• Snow and water saturation levels in fields: Examine field conditions. If the ground is wet, this can cause issues with ruts from tractor tires, compaction of the soil, and possible runoff of manure nutrients.
  • Soil analysis results: If manure from the site is being taken by off-site please encourage the landowner to have regular soil tests. If the site has its own fields regular soil testing is important.

Those who are involved in overseeing manure disposal may be responsible to ensure proper application. It is in the best interest of the fair or expo to ensure manure disposal is done according to best practices. The recipient of the manure is also responsible for proper application.

Composting manure

Advantages of Composting Animal Manure

·       Reduces manure volume by half

·       Kills most parasites, bacteria, and weed seeds

·       Breaks down bedding material

·       Stabilizes nutrients into a product that can be used to enrich soil

Composting is a managed biological decomposition process that converts organic matter into stable, soil-like material. Bacteria and fungi break down organic components of manure and bedding into smaller particles. The resulting compost is a dark, earthy-smelling product like potting soil. (See Figure 1.)

Four key factors will determine the success of your composting efforts:

  • avd manureKeep it green. Less bedding in the compost results in a faster process. A carbon-to-nitrogen (C:N) ratio between 15:1 and 40:1 is ideal. If you need to add nitrogen to the mixture, you can accomplish this by adding higher N content materials such as grass clippings (17:1), wasted hay (15–32:1), or N fertilizer to the pile (1 pound of urea nitrogen per cubic yard of collected waste).
  • Keep it wet. Generally, compost should be moist to the touch, it should feel like a damp sponge. A moisture content range of 40 to 60% is the goal. If the pile is too wet, aeration or turning, mixing, or moving the pile must be done to restart active composting. If too dry, water should be added, preferably by a uniform, consistent spray.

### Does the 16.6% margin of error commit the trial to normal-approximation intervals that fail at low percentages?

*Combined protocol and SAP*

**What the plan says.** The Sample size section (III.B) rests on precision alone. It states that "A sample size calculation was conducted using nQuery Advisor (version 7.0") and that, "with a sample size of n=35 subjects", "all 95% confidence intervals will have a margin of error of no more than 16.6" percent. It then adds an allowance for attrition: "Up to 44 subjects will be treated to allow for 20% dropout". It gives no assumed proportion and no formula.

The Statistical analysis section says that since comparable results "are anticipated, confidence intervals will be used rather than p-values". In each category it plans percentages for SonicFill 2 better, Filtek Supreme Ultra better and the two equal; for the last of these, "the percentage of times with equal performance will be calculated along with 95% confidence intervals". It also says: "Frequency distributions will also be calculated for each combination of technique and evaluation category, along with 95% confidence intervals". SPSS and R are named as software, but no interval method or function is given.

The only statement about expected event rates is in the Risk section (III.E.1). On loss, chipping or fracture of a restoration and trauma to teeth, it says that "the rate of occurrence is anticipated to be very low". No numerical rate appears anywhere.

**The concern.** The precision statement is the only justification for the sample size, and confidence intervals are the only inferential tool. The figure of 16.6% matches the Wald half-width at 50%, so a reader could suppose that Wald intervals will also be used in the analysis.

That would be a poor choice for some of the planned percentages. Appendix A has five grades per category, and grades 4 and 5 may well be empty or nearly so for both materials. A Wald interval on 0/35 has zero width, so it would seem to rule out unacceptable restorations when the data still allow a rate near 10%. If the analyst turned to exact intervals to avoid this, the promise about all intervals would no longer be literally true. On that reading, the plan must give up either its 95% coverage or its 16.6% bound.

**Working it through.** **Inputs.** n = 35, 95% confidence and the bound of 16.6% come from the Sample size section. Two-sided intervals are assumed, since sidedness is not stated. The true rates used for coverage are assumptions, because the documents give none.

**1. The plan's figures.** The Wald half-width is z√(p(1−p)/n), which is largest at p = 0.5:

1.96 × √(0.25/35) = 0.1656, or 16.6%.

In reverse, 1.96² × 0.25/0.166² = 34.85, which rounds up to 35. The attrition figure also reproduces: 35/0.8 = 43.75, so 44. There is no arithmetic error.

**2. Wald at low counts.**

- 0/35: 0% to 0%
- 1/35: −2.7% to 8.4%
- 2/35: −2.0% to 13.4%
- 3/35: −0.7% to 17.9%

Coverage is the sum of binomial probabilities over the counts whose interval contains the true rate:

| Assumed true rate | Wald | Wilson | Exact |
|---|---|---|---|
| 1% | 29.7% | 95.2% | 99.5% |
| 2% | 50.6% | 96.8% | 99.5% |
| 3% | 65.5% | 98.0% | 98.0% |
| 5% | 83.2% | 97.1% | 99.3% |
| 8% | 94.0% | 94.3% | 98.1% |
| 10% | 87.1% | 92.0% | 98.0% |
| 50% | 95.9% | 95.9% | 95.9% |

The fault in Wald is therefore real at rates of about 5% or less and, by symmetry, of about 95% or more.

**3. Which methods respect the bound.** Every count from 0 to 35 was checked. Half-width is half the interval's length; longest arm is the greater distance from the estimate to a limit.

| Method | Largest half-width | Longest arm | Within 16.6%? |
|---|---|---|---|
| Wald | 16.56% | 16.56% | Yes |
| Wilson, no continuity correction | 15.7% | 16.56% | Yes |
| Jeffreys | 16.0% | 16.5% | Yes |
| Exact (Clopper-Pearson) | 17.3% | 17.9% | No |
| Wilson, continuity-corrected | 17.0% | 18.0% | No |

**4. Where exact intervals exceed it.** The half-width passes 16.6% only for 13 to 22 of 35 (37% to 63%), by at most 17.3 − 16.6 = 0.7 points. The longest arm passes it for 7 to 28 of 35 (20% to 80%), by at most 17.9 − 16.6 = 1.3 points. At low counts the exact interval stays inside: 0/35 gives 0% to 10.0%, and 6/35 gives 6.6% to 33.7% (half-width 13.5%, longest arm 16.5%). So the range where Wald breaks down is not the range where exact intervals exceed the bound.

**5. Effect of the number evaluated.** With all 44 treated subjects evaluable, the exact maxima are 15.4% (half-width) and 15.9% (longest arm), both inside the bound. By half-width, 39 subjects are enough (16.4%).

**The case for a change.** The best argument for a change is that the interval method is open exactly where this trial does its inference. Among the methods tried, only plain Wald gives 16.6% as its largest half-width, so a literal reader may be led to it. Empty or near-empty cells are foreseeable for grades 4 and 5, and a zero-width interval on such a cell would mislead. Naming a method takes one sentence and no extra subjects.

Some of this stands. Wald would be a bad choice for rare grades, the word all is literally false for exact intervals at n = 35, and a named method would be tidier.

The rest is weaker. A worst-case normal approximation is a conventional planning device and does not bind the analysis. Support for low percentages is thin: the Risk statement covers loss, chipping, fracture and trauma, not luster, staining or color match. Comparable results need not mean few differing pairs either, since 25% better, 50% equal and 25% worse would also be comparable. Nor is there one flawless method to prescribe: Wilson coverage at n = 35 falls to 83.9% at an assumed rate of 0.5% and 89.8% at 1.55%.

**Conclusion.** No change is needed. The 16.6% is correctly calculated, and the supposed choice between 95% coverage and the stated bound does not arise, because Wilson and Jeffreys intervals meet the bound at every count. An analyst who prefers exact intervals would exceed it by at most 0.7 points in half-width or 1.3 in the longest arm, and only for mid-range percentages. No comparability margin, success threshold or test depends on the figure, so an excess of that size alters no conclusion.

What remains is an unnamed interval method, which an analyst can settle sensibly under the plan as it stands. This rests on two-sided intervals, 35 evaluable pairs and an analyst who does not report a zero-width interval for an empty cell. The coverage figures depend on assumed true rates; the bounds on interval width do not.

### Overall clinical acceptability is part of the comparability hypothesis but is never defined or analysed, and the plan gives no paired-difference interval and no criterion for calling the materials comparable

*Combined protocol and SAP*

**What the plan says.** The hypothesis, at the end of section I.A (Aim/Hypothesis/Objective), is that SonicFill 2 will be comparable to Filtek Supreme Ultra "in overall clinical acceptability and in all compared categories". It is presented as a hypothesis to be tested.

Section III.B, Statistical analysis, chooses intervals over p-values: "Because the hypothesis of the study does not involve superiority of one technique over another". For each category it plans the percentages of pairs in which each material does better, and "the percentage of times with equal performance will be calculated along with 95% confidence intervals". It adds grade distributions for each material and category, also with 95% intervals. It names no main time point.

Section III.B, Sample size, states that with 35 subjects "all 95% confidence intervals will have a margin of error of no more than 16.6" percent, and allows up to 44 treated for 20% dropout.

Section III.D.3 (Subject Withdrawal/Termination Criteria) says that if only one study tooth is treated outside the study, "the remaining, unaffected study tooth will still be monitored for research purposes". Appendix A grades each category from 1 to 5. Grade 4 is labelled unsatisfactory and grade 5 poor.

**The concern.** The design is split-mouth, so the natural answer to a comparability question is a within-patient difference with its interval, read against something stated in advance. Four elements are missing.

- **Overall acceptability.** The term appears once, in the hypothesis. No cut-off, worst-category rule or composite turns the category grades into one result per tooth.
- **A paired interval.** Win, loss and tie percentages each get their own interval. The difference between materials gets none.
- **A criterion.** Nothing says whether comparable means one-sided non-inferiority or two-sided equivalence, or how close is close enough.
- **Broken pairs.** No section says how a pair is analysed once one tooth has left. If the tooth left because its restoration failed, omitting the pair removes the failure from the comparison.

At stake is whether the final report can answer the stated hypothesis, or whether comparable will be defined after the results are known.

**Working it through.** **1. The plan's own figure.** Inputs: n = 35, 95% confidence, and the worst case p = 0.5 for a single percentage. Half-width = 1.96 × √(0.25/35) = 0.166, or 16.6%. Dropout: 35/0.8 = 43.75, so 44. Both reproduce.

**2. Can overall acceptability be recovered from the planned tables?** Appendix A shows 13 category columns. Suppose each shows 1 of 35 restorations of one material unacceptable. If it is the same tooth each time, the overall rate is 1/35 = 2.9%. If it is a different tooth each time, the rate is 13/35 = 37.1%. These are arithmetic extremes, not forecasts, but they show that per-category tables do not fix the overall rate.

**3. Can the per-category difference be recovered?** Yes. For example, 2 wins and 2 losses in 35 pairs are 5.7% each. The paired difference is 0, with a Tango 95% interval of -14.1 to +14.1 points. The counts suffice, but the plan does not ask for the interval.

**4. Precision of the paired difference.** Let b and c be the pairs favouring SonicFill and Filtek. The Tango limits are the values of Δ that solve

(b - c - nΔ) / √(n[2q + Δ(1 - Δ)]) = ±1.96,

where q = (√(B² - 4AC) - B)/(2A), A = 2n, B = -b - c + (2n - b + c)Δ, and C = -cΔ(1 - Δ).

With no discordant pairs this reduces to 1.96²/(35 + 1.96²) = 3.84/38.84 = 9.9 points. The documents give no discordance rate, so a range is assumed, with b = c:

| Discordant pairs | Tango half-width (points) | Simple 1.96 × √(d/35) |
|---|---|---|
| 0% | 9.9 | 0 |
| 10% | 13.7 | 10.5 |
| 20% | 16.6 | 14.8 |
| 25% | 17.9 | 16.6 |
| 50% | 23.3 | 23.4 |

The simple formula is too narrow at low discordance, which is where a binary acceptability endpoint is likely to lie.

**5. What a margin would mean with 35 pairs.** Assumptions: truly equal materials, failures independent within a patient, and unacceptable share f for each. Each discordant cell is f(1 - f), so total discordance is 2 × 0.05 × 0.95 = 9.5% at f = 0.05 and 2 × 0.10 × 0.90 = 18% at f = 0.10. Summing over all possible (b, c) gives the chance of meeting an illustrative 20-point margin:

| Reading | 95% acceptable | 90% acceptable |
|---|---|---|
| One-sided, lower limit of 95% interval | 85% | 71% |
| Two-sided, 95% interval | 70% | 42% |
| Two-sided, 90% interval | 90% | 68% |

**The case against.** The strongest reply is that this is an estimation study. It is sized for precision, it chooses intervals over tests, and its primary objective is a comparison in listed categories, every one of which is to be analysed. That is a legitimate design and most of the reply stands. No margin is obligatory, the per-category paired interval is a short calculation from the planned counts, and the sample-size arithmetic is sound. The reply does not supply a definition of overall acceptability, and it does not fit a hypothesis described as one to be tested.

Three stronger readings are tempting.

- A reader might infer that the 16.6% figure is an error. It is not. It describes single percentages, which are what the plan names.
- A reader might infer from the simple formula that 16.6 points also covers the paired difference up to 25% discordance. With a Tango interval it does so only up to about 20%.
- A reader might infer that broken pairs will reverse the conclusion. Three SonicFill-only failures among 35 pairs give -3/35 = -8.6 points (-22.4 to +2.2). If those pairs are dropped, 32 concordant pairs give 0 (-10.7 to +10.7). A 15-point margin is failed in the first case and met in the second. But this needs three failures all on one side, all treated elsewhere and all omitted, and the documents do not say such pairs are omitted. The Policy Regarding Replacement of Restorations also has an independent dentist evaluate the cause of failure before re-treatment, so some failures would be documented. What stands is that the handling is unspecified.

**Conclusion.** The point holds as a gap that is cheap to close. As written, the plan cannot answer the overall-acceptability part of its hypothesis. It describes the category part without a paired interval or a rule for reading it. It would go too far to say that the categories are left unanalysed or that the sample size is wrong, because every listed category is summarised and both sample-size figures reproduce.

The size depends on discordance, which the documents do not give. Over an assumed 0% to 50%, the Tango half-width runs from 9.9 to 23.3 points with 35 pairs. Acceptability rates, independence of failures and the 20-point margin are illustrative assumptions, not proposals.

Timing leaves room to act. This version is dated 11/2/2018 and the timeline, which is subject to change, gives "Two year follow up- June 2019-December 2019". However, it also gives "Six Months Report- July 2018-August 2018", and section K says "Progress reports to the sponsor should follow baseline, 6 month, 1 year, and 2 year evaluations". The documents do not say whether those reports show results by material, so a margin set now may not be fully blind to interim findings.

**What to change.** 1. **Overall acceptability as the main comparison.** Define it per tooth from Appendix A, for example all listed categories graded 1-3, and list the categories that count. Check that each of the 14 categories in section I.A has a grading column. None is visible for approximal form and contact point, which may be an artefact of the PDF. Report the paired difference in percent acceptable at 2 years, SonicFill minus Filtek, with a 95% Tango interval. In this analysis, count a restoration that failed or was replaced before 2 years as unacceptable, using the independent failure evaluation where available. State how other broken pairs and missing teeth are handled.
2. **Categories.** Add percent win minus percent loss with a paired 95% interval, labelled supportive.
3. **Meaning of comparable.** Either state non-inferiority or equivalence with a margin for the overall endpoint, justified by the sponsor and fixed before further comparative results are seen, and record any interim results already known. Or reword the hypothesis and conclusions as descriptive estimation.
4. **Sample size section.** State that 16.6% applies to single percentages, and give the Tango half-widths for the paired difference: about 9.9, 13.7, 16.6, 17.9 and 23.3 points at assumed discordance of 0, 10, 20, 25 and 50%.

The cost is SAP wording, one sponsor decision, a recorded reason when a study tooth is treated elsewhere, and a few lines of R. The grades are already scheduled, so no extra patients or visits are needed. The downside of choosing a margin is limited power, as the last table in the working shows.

• Get it hot. The rise in temperature is a result and an indicator of composting activity and microbial respiration. Temperatures within this range,100 to 150 degrees Fahrenheit, enhance microbial reproduction. At 140 degrees Fahrenheit or higher, pathogens, weed seeds, and fly larvae in the composting materials are destroyed. Temperatures above 150 degrees Fahrenheit kill composting organisms and therefore, are not desirable. Use a long-stem thermometer to monitor internal temperature.
  • Keep it moving. Aeration by turning, moving, or mixing the compost batch promotes the growth of hardier, more robust aerobic bacteria by infusing air into the materials and providing a desirable oxygen concentration of 5–20%. (Guthrie & Rozeboom, 2012)

A concrete base is an excellent choice for composting because it is easy to clean, maintain, and impermeable to prevent the leaching of nutrients from the compost pile into groundwater. When selecting a site for composting manure, always remember to follow environmental stewardship practices and be aware of factors such as prevailing winds, distance to property lines, wells, neighboring residences, slope of the site, and distance away from any surface water.

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Tags: 4-h animal science, 4-h beef production & management, 4-h dairy production & management, 4-h goat production & management, 4-h horses & ponies, 4-h poultry production & management, 4-h sheep production & management, 4-h swine production & management, agriculture, animal agriculture, beef, dairy, fair and exhibition animal health, horses, manure management, msu extension, pork, poultry, sheep & goats